To reach Batian, you must descend (rappel about 45 m/ 147 ft) to the Gate of Mists, traverse around the north of the tower and find the Batian summit ridge there.
The Batian North-east Normal route, first opened up in 1944 by Arthur Firmin and P H Hicks, takes 1-2 days.
It involves twenty different pitches of difficulties from Grades I-V, each lasting 15-60 m. They are separated by simpler climbs, traverses or scrambles. Several pitches are typically icy, especially early in the year, though many also have permanent anchors and fixed belays for assistance.
Shipton’s Camp (4,240 m/ 13,911 ft) is typically used as the base camp for this route. To arrive to this route, follow the normal trail towards Point Lenana. Leave this route at the first flat section, taking the right fork towards the north-east face of Batian.
The climbing route begins almost level with the bottom of the Krapf glacier, and is marked by a painted blue cross in circle. This approach from base camp takes around an hour.
If climbing this route over two days, there are several places to bivouac near or under the West Ridge.
One other route, regularly listed but considered no longer safe to attempt, is the Diamond Couloir ice climb. The glacier it scaled has now retreated to such an extent that the route has all but melted into history. The last recorded climbs were in the mid-2000s.
The other principal ice climb, the Ice Window is still available between late December and March, though it is considerably harder and less reliable than several decades ago.
Information on trekking around Mount Kenya.
Other rock climbing opportunities can be found around Point John (East African Grades III-V) and some of the other subsidiary peaks.
Three non-climbing options are the treks that also act as approaches for the ascents: the Naro Moru, Sirimoni and Chogoria routes.
Arguably the most scenic route is the Chogoria route. Walking through rainforest, bamboo enclaves, expansive heather and moorland, this a route with much to offer a nature lover.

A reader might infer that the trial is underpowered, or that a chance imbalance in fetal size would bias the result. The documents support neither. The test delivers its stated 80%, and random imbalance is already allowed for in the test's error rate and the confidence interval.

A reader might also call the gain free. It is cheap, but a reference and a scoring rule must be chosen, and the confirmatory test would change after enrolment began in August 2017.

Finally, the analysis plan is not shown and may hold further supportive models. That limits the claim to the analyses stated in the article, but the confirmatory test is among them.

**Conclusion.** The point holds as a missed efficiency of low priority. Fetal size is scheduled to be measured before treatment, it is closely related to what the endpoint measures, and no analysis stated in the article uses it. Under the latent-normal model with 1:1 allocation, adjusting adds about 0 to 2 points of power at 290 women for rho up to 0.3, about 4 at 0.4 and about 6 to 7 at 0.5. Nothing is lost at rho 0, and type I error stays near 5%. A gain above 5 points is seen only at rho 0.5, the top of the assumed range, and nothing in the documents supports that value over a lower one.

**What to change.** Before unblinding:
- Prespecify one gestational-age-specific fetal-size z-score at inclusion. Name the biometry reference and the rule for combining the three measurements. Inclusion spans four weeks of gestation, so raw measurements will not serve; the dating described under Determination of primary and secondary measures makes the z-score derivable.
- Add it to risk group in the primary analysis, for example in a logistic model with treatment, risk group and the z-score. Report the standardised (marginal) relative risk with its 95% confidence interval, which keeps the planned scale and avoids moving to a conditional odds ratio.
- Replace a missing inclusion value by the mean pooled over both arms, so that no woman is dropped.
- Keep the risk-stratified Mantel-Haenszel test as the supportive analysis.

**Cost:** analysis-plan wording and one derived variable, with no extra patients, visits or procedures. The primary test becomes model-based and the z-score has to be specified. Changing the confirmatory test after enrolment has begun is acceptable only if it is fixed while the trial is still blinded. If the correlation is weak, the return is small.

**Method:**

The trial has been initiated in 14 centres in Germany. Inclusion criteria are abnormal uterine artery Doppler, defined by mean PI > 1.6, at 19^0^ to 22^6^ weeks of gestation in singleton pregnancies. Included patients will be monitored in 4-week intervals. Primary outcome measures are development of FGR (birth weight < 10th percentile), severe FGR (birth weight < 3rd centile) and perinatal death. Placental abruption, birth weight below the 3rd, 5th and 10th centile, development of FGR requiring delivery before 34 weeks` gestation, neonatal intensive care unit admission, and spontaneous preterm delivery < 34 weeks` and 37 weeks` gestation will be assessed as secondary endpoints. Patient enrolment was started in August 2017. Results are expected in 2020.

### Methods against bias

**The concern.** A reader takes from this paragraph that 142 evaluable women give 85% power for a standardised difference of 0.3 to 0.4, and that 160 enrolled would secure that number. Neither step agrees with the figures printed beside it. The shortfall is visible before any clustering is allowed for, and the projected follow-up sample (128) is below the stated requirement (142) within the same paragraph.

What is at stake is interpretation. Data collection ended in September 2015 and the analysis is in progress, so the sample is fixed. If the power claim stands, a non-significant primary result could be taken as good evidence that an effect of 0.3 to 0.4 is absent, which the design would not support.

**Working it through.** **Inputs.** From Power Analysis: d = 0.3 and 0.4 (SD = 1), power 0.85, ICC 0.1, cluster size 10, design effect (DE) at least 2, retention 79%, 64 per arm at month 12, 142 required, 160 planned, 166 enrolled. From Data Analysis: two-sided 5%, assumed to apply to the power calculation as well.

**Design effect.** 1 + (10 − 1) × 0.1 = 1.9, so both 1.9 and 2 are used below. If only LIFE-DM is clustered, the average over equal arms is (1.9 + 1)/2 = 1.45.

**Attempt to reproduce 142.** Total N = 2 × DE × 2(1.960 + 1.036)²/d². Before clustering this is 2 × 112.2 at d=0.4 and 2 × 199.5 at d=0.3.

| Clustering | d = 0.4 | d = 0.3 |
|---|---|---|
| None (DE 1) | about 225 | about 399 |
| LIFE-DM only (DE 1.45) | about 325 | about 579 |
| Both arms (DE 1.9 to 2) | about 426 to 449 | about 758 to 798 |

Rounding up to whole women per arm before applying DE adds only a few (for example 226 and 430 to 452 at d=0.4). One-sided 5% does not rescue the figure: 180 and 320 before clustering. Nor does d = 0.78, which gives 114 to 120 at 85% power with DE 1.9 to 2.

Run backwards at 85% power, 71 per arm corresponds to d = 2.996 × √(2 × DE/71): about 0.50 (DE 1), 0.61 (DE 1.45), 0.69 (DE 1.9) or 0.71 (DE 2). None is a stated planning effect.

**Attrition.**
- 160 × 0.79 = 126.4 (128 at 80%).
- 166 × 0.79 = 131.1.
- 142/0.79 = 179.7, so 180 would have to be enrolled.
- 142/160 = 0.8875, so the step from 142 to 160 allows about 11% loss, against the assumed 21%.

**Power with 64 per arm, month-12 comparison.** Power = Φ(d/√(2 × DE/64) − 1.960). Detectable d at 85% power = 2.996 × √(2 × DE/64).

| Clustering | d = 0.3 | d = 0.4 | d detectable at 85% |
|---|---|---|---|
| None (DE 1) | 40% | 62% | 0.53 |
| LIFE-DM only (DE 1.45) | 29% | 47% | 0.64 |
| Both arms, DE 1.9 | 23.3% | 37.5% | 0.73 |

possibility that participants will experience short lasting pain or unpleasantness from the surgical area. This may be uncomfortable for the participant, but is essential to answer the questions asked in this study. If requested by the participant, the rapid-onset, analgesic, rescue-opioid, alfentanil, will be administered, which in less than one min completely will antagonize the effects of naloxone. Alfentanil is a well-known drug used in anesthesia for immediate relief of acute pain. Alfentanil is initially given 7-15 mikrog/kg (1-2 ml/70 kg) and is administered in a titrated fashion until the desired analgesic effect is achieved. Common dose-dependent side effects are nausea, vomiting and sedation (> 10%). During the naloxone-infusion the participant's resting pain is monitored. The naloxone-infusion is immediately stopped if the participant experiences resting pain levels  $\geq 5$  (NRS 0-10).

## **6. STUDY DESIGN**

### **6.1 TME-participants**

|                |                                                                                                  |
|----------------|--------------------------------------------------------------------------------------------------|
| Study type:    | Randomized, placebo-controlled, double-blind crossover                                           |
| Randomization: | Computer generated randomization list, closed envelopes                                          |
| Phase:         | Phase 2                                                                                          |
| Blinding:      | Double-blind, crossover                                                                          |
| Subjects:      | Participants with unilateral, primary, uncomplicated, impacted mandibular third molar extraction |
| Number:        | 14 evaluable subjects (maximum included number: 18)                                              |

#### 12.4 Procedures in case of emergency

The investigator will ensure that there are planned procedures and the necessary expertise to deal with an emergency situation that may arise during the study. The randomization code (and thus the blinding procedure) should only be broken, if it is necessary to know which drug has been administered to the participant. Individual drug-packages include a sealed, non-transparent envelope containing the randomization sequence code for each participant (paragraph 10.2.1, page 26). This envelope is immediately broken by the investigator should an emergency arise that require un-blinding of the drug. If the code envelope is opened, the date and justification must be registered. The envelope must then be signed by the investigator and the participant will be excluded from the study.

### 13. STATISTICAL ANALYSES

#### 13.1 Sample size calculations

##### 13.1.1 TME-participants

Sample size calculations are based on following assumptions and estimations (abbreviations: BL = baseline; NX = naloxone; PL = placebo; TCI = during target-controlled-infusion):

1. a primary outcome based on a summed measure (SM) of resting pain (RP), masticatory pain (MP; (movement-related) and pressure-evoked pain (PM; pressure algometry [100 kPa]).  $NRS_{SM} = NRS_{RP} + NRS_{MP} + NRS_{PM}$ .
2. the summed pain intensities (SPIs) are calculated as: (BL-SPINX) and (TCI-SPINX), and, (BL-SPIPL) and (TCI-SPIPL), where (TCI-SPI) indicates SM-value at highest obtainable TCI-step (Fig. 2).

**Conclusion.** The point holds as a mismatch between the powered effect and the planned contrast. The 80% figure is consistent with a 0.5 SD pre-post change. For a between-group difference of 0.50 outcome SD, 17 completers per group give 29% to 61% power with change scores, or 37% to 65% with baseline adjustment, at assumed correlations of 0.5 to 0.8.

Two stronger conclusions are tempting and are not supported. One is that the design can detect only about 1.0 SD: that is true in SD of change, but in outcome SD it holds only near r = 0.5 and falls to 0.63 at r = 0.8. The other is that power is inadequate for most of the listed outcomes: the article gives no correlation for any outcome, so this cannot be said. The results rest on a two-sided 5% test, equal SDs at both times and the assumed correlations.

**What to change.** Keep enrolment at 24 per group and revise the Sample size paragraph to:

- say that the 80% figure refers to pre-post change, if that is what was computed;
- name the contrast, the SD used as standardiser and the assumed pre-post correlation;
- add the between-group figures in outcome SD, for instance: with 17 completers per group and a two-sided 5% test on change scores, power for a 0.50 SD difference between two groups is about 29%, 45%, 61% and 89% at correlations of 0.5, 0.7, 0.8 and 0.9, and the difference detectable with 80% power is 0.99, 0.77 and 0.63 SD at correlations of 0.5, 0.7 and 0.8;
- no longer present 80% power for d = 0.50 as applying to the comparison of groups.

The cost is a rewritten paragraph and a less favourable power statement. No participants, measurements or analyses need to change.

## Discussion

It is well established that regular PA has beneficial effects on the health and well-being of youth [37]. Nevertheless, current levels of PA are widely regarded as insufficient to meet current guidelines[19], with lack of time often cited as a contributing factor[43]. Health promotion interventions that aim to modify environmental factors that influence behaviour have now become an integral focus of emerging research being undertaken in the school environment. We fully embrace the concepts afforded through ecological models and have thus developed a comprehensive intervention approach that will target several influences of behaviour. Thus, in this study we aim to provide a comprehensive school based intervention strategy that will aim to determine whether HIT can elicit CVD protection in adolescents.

This is the itinerary for a three-day hike on this route that culminates in summitting Point Lenana (4,985 m/ 16,355 ft):
Entering the national park via the eastern gate, day 1 is 6-7 hours of hiking up to Mintos Hut at 4,300m (14,108 ft). Day 2 summits Point Lenana, with a choice to descend via either of the other two routes for variation. Day 3 is a descent back to the nearby park gate.
The Sirimoni route enters the park from the north-west and requires five days to complete. Beginning at the Sirimoni gate (2,600m/ 8,530 ft), day 1 is a gentle, half-day 9 km (5.6 mile) hike to the Old Moses hut. Day 2 is a full-day hike up to Shipton’s camp.
Day 3 is summit day. Following the summit circuit from the west, you approach Austrian Hut via the Houseberg valley and two tarns, then push on for a return to the summit. The descent follows the same route ascended and takes 1-2 days.
Finally, the efficient Naro Moru route is a three or four day hike.
While the most direct, it also covers the largest distance, as the national park extends like a finger out along the length of the Tekeki valley and Point Lenana is on the east (opposite) side of the massif. A suggested itinerary is described here:
Beginning at the western park entrance (2,400m/ 7,874 ft) day 1 consists of a 8 km (5 mile) hike through dense rainforest to the Met station (3,050 m/ 10,007 ft). Day 2 is a 6-7 hour hike up the Tekeki valley to Mackinders camp (4,200 m/ 13,780 ft).
Day 3 is summit day, climbing to the top of Point Lenana. It is a four-hour climb, followed by a half day descent to the Met station. Day 4 completes the descent.